• significant contribution to a body of legal literature
  • fills a gap in the literature

The deadline for nominations is March 23, 2012. The award will be presented to the recipient at a reception during the 2012 CALL Annual Meeting in Toronto in May.

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Thursday, February 02, 2012

CanLII Strategic Priorities 2012-2014

CanLII, the Canadian Legal Information Institute, has published a document on its strategic priorities for 2012-2014.

CanLII, whose funding comes from members of Canada’s provincial and territorial law societies, makes Canadian jurisprudence and statutes available for free via the Internet.

Its strategic priorities are:
  1. Secure permanent role as foremost source of free law in Canada
  2. Continually enrich content to meet needs of public and professional users
  3. Deliver easy to use professional grade tools and a compelling site experience
  4. Continuously promote and defend free access to law
Among future plans, CanLII mentions:
"When it comes to accessing content on or through the CanLII site, CanLII will strive to expand its users’ access to high value legal materials. This may involve incorporating secondary sources into CanLII, but it could also occur through facilitating searches of materials hosted elsewhere as CanLII’s interests go beyond growing its own site and extend to pursuing partnerships that advance the goals of other leading legal information providers. Potential partners include not-for-proft as well as for-proft institutions with an interest in expanding the free availability of their legal materials."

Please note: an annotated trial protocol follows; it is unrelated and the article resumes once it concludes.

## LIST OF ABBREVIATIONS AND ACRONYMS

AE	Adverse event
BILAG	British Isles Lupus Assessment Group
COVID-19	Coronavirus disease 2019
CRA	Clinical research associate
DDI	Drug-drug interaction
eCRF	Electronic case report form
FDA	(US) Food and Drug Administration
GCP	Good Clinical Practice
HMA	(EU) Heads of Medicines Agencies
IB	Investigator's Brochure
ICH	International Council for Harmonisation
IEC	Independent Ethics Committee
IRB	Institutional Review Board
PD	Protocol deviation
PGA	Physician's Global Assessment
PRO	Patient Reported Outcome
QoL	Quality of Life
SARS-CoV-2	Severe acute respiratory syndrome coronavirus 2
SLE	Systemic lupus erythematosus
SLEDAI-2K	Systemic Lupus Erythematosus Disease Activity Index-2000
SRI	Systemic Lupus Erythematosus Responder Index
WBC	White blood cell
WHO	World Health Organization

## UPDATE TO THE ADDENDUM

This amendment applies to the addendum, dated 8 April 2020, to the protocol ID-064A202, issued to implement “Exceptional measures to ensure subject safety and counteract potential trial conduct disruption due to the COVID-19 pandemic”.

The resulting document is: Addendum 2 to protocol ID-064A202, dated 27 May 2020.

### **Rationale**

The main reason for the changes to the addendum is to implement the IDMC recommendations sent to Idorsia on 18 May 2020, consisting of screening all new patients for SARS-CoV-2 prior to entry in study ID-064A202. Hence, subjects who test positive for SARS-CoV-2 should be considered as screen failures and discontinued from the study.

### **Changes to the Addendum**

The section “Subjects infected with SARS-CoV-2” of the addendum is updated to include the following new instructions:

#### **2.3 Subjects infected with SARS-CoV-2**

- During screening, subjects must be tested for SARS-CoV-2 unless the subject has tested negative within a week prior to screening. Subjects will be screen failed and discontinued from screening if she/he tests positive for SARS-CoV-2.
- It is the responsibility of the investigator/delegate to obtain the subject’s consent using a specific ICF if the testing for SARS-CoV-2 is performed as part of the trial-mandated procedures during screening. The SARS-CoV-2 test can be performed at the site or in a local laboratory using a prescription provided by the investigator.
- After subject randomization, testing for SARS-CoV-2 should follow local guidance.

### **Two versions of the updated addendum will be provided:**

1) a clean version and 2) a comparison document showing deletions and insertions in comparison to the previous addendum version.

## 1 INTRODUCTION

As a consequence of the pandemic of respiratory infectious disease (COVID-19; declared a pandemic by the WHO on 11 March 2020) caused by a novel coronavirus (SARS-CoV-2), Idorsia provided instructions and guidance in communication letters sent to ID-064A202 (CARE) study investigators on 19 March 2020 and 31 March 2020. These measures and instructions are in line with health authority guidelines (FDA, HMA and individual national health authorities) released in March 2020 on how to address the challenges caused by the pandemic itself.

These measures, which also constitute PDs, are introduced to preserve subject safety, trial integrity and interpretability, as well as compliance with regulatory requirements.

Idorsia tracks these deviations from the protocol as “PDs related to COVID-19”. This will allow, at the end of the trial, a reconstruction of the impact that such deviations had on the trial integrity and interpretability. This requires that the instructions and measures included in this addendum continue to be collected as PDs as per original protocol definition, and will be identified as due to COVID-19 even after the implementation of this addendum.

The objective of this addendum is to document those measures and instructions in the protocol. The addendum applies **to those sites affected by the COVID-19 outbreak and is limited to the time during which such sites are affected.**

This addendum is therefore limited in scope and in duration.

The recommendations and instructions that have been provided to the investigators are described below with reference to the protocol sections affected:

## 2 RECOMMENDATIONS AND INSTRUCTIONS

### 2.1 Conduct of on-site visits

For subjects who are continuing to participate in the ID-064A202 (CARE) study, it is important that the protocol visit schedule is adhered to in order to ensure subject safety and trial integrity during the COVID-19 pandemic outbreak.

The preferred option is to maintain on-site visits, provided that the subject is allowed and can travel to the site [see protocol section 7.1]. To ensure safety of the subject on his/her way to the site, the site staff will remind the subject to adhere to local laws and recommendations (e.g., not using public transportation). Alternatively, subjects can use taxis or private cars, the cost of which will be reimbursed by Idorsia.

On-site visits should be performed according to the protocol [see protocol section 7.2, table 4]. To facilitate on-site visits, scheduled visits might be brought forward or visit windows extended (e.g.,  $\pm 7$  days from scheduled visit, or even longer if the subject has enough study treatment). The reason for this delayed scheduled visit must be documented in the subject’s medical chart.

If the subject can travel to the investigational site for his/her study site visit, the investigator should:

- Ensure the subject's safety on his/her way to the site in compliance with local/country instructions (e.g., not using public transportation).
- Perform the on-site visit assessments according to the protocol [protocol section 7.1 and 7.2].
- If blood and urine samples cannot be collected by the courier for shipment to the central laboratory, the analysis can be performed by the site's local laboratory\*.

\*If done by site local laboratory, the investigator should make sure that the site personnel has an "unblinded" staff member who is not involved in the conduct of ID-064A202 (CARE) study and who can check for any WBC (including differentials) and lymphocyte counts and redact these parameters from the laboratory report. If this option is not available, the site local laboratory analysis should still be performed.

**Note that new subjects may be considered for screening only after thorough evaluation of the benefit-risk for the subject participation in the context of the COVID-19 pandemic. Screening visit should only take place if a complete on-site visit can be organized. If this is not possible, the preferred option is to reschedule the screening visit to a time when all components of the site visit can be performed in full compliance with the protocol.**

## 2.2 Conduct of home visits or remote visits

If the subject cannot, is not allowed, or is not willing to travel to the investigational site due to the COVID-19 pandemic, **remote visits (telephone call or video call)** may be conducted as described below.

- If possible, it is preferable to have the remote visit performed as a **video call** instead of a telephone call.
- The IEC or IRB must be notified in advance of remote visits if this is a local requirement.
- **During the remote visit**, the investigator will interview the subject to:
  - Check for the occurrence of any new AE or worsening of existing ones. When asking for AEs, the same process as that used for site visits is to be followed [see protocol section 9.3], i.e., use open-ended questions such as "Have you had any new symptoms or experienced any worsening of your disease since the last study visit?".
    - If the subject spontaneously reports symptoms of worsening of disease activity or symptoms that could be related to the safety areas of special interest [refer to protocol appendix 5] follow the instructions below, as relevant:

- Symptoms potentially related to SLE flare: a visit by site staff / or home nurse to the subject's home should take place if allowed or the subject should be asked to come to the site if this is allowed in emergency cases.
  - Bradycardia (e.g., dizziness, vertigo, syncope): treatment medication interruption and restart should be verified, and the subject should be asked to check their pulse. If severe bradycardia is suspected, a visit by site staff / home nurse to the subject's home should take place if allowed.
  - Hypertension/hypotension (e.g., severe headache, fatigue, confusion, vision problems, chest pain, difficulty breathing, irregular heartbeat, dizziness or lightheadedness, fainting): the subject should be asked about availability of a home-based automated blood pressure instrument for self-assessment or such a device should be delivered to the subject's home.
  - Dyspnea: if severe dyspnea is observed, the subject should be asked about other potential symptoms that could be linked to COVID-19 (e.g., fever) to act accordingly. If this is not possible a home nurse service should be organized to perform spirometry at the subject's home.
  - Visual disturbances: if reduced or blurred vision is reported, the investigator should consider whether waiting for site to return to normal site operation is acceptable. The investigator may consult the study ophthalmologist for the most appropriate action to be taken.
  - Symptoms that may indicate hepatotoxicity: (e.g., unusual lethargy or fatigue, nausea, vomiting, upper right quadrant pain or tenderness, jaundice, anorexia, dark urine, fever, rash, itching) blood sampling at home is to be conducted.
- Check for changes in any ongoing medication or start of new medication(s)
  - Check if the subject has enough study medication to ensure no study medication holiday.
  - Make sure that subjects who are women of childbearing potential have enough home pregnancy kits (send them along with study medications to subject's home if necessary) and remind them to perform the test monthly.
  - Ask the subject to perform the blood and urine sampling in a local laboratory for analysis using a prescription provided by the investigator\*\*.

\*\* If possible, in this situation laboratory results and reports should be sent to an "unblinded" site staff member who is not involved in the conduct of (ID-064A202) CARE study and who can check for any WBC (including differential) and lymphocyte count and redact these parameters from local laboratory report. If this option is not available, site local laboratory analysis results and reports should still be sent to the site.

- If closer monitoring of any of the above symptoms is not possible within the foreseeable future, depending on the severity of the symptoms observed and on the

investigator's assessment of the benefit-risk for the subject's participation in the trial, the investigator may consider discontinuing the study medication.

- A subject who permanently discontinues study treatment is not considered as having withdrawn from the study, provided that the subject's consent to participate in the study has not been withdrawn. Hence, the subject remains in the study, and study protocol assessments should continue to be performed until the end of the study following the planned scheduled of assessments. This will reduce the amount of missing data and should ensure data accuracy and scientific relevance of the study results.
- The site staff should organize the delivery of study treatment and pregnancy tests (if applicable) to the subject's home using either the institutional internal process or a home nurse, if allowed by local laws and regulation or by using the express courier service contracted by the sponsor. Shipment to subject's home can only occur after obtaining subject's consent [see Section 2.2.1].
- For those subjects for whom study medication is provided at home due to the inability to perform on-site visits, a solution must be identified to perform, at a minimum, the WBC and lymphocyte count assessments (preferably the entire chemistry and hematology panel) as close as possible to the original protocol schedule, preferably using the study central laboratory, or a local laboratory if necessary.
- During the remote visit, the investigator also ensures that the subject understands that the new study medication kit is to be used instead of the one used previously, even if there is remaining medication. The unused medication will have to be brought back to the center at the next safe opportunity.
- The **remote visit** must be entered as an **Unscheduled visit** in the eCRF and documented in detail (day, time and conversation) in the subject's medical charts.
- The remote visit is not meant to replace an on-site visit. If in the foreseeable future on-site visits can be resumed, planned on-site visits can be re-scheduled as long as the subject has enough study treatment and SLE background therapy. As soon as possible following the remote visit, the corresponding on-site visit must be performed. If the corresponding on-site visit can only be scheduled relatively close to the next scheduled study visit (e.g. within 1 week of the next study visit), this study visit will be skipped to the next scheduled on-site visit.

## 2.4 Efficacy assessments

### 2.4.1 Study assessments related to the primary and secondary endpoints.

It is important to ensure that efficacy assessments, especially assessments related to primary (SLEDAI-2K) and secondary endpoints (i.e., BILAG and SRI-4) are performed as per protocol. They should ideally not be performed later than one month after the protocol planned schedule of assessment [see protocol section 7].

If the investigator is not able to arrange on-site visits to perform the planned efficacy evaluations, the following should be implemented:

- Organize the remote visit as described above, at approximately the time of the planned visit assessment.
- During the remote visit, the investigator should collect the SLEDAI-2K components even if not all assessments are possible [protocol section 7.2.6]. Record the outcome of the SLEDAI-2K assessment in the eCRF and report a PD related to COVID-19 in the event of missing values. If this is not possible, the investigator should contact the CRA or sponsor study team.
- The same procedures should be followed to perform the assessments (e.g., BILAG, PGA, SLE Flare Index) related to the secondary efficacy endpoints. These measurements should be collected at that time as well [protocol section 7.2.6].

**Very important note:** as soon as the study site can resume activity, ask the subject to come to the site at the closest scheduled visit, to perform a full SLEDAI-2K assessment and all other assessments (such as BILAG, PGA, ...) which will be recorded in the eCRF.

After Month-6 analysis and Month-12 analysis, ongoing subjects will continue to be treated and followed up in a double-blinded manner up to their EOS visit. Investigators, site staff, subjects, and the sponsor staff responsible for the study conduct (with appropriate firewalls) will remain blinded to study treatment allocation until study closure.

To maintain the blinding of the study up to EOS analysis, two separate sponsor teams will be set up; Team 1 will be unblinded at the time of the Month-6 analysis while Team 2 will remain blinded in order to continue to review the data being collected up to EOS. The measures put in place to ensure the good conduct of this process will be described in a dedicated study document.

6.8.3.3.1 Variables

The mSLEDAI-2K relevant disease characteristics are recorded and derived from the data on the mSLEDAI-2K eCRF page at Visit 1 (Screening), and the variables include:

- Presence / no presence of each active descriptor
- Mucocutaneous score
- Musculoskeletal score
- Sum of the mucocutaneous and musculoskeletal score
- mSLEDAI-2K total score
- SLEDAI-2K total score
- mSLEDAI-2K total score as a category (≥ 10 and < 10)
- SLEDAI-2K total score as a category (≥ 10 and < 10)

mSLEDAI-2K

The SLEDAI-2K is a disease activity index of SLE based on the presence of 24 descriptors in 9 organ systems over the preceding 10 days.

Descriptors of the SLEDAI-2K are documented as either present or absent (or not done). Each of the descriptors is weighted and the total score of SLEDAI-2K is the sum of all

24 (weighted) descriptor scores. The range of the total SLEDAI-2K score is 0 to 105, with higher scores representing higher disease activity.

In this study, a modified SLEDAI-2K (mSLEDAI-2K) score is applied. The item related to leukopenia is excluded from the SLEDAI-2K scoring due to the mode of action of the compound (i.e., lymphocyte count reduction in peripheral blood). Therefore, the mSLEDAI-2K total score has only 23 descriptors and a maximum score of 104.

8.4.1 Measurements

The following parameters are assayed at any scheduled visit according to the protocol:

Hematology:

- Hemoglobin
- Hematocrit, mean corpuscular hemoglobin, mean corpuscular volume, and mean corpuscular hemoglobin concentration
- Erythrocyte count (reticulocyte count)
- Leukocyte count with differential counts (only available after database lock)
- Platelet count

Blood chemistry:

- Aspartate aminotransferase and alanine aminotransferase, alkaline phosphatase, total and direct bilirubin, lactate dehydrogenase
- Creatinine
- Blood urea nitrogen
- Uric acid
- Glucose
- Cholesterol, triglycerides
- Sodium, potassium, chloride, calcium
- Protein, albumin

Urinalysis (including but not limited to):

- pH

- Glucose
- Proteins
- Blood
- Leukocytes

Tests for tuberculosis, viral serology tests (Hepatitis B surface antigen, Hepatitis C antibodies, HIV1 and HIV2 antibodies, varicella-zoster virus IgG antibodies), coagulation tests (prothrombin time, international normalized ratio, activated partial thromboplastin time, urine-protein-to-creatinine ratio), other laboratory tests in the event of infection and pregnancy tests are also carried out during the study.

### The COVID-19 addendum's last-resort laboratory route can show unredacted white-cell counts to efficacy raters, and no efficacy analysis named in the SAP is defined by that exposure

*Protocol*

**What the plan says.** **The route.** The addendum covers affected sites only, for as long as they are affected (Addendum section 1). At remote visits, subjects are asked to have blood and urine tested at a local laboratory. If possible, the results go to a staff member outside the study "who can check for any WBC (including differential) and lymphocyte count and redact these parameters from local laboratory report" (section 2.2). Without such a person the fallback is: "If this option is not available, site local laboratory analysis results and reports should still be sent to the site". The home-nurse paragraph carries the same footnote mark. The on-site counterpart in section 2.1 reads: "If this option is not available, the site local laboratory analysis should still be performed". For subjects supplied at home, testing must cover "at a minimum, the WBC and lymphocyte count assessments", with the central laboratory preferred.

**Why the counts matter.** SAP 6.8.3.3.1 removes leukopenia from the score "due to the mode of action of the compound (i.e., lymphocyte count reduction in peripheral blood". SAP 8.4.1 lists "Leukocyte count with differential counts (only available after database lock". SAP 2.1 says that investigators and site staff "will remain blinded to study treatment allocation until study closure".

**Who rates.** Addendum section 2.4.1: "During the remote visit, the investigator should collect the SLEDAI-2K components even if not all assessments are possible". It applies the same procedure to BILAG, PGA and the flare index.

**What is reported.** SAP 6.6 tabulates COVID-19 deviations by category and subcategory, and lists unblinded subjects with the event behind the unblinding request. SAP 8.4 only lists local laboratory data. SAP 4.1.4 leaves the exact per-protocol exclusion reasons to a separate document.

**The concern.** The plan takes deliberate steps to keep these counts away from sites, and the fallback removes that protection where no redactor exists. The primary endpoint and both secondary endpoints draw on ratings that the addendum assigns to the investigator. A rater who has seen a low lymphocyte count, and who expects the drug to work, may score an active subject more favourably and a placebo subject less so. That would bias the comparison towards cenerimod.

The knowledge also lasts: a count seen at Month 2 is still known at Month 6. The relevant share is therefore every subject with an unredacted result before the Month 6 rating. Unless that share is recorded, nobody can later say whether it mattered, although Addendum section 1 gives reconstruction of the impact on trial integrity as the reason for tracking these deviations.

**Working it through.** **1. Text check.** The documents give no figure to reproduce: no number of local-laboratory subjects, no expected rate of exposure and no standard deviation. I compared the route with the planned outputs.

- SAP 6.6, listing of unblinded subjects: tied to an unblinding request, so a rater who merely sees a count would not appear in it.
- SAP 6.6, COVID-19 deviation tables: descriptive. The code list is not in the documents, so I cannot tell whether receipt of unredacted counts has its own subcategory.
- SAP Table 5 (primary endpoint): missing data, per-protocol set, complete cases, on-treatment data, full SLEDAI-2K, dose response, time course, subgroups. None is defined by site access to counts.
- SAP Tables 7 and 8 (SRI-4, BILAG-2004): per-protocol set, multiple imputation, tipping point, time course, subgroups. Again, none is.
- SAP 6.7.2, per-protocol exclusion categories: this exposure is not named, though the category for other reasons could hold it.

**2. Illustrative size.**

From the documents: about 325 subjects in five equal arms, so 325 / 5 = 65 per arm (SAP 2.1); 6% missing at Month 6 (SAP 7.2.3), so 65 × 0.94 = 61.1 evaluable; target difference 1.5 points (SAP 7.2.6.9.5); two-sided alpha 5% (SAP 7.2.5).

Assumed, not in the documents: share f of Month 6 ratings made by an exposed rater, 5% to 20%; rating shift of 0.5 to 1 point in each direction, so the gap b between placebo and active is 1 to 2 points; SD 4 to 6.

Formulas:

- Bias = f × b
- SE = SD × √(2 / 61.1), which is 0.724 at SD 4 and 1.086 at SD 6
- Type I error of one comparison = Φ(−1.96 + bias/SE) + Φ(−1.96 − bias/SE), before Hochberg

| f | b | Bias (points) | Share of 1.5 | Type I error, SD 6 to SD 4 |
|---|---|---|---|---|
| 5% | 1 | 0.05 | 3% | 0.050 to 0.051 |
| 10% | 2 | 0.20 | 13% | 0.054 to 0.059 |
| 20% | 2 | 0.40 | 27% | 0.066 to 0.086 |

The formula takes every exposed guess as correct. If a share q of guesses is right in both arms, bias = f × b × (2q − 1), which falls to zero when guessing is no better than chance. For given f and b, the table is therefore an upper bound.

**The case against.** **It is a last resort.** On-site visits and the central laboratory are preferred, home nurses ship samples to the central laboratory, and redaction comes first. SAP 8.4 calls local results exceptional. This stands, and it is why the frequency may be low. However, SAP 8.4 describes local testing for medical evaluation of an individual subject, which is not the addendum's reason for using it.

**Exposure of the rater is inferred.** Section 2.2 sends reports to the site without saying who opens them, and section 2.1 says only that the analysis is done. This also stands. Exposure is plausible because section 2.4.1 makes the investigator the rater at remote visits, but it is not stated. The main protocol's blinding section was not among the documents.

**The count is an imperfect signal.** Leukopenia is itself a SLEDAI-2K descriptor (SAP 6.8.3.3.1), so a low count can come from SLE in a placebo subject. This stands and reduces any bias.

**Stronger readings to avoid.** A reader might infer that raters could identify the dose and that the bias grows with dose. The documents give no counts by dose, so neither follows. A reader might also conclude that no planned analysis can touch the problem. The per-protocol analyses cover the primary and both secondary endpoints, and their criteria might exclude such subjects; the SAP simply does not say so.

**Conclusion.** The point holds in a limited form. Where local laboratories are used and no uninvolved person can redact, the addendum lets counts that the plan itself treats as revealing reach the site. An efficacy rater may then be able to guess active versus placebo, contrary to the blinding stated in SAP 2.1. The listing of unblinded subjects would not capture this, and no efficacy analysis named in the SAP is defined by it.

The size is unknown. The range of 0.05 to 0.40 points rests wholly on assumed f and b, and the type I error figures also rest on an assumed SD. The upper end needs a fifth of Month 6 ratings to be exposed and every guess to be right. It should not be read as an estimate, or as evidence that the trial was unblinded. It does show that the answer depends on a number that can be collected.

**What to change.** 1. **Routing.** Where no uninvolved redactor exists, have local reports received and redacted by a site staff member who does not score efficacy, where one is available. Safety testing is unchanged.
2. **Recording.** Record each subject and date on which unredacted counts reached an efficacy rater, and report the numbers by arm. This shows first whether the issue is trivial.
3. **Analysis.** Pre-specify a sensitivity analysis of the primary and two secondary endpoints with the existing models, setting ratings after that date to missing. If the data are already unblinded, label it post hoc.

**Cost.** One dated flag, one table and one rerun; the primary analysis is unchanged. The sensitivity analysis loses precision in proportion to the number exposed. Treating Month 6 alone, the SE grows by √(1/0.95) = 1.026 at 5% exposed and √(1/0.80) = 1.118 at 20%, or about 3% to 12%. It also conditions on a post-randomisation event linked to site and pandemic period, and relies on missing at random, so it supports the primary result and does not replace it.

"CanLII will also seek out opportunities to improve understanding. For example, working with educational and other organizations, CanLII will explore opportunities to develop specialized services such as topic compilations and open access casebooks, and other professional user-generated content."

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Wednesday, February 01, 2012

Supreme Court of Canada: New Library Titles

The list of new library titles added to the Supreme Court of Canada collection for the period of January 16-31, 2012 is now available on the Court website.

The web page explains: "The Supreme Court of Canada Library does not lend materials from this list, which is provided for information only."

But, once the material goes into the general collection, after about a month, the works do become available for inter-library loan to authorized libraries.

It is possible to subscribe via e-mail to receive the list.

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posted by Michel-Adrien at 7:51 pm 2 comments links to this post